Where Love and Necessity Meet

By Danielle Wong Moores
Photos courtesy of Mackey Mask

Having her healthy, perfect baby son suddenly diagnosed with eosinophilic esophagitis (EoE) — a disease most people have never heard of and one that took her months to even pronounce — was hard enough, says mom Tara Melton. But the hardest part was having to thread nearly a foot of tubing down Mackey’s nose and into his stomach, making sure to avoid his airway, then taping it to his face so it would stay in place. 

The industrial-strength adhesive tape, which had to be reapplied again and again, hurt the delicate skin of Mackey’s face. Sometimes when he napped, pressure on the tube would cause the spout to open, draining the day’s hard-fought feeding out of his stomach. 

“It is just so defeating,” says Melton. “I felt like I had this best-case scenario because I had a lot of friends who were nurses and they were able to support me … but if I’m having this hard of a time and I have all of this support around me, I can’t imagine how parents who don’t have that type of support are doing this.” 

There had to be a better way.

Melton — a Dallas transplant who worked in information technology consulting for years, including at tech giant Accenture — specializes in identifying problems and implementing technology to help solve those problems. 

Nothing was on the market to help parents of children with nasogastric (NG) tubes, and EoE is just one disease of hundreds where a child might need to be fed through one. For parents, the biggest problem is placing the NG tube correctly into the stomach — and not the lungs — to secure the tube so it won’t come out or accidentally drain the stomach contents. 

Melton says she sketched out her original idea for Mackey Mask as a “terrible little napkin drawing” — envisioning a circle that would sit on the back of the head, with a soft strap in the front and across the cheek that would hold the NG tube in place. She knew creating and selling a medical device would be a lot of work, but she thought, “I can work hard, I can do this.”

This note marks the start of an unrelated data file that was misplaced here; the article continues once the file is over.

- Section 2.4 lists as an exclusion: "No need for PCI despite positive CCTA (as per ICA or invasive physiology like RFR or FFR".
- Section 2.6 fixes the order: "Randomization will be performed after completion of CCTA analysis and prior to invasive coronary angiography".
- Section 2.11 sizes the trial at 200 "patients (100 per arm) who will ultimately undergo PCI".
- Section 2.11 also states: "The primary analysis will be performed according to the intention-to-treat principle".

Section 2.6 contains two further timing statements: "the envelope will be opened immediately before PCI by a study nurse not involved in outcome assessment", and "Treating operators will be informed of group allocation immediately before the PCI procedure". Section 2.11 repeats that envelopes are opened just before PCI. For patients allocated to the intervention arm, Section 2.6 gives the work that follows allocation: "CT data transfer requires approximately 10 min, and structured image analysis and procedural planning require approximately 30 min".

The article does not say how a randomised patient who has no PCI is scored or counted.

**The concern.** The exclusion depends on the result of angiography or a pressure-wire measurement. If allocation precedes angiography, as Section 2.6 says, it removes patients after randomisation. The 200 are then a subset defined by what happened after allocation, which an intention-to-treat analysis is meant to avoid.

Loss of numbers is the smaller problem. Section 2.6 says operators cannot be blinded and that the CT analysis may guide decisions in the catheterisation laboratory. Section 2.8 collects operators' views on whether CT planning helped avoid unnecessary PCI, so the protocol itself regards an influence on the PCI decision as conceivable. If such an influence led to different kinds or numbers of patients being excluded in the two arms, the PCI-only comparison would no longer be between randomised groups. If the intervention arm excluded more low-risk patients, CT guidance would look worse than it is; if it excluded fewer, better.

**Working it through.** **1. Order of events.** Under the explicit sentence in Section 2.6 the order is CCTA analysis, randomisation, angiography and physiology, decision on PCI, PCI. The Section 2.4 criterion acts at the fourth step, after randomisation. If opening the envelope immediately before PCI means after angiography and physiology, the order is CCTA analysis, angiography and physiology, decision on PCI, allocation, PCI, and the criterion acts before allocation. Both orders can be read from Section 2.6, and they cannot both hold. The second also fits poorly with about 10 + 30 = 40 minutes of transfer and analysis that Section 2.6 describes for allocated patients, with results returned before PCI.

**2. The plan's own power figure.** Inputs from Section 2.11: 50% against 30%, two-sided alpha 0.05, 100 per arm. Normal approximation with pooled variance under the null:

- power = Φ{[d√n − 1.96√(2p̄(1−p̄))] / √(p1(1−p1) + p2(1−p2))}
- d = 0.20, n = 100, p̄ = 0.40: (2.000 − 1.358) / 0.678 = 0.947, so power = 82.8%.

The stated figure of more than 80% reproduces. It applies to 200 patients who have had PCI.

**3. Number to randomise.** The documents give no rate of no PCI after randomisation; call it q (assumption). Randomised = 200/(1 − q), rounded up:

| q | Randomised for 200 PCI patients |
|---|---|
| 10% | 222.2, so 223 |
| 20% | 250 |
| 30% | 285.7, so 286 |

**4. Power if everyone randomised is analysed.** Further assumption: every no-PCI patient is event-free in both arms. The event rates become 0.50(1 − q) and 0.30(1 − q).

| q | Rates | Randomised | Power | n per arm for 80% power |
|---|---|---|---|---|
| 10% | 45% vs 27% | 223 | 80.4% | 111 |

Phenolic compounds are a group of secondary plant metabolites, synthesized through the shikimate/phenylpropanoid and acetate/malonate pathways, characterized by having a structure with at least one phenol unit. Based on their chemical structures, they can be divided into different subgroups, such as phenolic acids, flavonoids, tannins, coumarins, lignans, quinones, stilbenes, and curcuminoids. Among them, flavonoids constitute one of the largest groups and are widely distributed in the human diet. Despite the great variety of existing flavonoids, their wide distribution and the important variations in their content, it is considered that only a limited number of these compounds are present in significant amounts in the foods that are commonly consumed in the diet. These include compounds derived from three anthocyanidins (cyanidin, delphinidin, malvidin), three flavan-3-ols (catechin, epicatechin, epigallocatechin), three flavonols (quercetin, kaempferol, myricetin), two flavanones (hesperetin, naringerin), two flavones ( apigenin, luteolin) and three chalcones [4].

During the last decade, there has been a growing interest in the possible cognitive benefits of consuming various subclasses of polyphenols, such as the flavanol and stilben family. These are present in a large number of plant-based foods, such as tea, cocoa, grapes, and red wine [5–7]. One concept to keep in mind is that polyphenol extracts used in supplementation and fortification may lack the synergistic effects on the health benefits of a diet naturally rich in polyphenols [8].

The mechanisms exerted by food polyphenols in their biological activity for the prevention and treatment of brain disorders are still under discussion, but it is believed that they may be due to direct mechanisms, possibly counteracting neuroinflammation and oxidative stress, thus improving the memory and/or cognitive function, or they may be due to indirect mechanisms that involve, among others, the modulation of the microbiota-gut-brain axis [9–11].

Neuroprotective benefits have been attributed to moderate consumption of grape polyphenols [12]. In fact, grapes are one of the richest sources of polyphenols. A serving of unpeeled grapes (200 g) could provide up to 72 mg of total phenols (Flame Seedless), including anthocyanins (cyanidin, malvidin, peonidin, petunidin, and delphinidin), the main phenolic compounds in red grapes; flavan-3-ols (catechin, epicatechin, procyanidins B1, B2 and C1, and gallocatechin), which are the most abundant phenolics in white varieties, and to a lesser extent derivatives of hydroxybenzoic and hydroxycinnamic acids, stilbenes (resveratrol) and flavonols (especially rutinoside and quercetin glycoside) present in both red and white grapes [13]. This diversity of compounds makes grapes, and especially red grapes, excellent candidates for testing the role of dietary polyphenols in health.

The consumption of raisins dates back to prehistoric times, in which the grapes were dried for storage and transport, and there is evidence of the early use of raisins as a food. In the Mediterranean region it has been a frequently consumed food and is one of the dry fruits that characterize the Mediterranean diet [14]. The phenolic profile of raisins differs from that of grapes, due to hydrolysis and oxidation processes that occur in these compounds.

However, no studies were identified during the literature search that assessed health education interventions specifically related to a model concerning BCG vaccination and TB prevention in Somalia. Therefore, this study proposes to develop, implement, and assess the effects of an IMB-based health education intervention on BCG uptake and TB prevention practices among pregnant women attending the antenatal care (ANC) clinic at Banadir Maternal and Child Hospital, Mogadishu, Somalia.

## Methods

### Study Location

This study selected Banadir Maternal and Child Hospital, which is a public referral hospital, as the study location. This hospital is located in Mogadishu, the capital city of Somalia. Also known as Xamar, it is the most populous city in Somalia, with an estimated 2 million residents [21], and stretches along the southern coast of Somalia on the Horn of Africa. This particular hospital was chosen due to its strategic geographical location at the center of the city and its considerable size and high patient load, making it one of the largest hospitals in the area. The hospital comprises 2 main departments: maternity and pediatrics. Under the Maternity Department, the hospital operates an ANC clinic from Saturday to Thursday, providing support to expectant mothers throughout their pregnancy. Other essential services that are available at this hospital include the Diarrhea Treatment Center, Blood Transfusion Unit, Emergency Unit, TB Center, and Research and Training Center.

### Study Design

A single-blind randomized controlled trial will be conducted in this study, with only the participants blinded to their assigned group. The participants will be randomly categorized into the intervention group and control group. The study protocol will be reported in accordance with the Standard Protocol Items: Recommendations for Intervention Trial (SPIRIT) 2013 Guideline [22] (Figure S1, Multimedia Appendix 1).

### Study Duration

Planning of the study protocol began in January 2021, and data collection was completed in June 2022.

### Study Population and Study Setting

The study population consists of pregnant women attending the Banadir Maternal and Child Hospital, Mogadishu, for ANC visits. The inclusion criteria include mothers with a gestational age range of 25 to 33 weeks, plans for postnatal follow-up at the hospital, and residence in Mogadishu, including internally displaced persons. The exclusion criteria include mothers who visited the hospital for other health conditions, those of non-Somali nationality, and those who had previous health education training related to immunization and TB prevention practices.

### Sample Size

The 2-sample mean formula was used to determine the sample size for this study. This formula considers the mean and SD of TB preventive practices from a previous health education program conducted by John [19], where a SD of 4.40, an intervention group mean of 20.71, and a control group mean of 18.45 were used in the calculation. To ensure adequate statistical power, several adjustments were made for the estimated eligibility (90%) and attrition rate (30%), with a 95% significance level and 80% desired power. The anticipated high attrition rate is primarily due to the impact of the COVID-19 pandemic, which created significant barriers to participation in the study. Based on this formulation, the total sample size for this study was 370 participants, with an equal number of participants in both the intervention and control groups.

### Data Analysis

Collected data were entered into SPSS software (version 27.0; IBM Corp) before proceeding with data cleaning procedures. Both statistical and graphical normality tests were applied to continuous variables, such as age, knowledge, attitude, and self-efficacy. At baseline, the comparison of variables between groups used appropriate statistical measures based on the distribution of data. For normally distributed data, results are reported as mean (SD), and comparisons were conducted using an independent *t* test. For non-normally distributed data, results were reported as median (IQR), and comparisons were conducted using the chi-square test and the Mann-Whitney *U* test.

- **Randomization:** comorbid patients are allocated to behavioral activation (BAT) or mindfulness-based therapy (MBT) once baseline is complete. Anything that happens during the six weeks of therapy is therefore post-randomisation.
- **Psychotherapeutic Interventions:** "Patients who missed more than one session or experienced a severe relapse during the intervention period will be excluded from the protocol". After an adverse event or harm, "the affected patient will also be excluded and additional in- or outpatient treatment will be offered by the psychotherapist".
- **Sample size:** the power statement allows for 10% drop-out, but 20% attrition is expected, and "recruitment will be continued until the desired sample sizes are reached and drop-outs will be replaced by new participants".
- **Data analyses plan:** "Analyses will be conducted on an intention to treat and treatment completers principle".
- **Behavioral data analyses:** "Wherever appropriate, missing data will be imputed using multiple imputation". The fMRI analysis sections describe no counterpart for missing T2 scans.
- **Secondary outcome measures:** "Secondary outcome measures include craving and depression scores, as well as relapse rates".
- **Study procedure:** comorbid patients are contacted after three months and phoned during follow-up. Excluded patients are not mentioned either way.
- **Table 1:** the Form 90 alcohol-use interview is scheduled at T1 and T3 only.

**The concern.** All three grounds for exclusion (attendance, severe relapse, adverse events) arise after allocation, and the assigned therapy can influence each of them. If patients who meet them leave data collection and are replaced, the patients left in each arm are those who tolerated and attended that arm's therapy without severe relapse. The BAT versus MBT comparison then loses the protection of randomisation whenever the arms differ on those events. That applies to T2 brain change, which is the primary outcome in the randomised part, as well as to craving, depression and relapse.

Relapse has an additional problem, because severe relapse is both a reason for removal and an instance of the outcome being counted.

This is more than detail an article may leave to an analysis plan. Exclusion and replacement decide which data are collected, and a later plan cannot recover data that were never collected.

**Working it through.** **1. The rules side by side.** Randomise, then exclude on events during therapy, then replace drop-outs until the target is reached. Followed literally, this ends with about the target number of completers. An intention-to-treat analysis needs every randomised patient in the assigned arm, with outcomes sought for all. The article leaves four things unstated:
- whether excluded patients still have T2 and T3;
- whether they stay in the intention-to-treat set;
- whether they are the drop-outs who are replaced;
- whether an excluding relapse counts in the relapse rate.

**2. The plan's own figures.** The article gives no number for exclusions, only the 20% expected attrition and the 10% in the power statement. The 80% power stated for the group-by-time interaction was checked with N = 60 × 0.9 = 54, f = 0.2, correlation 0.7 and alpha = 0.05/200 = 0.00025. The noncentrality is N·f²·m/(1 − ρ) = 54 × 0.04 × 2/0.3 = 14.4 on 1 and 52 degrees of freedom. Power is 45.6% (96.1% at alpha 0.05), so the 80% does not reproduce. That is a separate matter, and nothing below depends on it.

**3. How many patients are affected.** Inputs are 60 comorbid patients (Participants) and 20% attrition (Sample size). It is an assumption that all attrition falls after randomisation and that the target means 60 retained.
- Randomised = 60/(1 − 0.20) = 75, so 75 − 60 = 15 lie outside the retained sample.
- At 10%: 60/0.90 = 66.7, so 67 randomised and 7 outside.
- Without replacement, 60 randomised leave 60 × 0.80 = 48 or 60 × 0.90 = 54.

“It’s the story of what a parent will do for their child … at least I could always tell my kids I’m willing to bet it all on changing the world for you.”

Tara melton

Her husband, Dr. Christopher Melton, an orthopedic surgery resident at the Medical College of Georgia, thought it was a great idea, and her father, Scott Kesner, became her first investor, which allowed her to turn her drawing into a prototype and start her company.  

Headquartered in Augusta, Mackey Mask officially launched in October 2023, and has already attracted interest from families across the U.S. and hospitals internationally, including in Australia. 

Mackey thankfully no longer must wear an NG tube — his EoE is under control — but he did test several prototypes during the design process. “That’s why we say on our Facebook page, ‘Inspired by Our Child, Created for Yours.’ I just did not want to live in a world where there were not other options,” says Melton. “I knew this was a problem, I had the resources to do something about it, and I was going to do it no matter what.” 

The final product, made of powder-soft, hypoallergenic, medical-grade silicone, holds an NG tube securely. And while the process of threading the tube into the right position will never be pleasant, it makes it a little easier. 

Photos on Mackey Mask’s social media show children swinging, running, riding bikes, playing soccer — all while wearing the Mackey mask and an NG tube. “Because an NG tube should not be what defines what a child can do every day,” says Melton. 

She adds, “We were able to turn a really difficult time in our lives into a huge positive that we hope gives tons of kids and families just a much better experience than what we had …. It’s also the story of what a parent will do for their child. 

If nothing else, if we were to never sell one mask … at least I could always tell my kids I’m willing to bet it all on changing the world for you. So, the fact that it’s out there helping people is just beyond my wildest dreams.” 

For more on Tara and Mackey’s story, visit mackeymask.com. 

Seen in the February/March 2024 issue of Augusta magazine.

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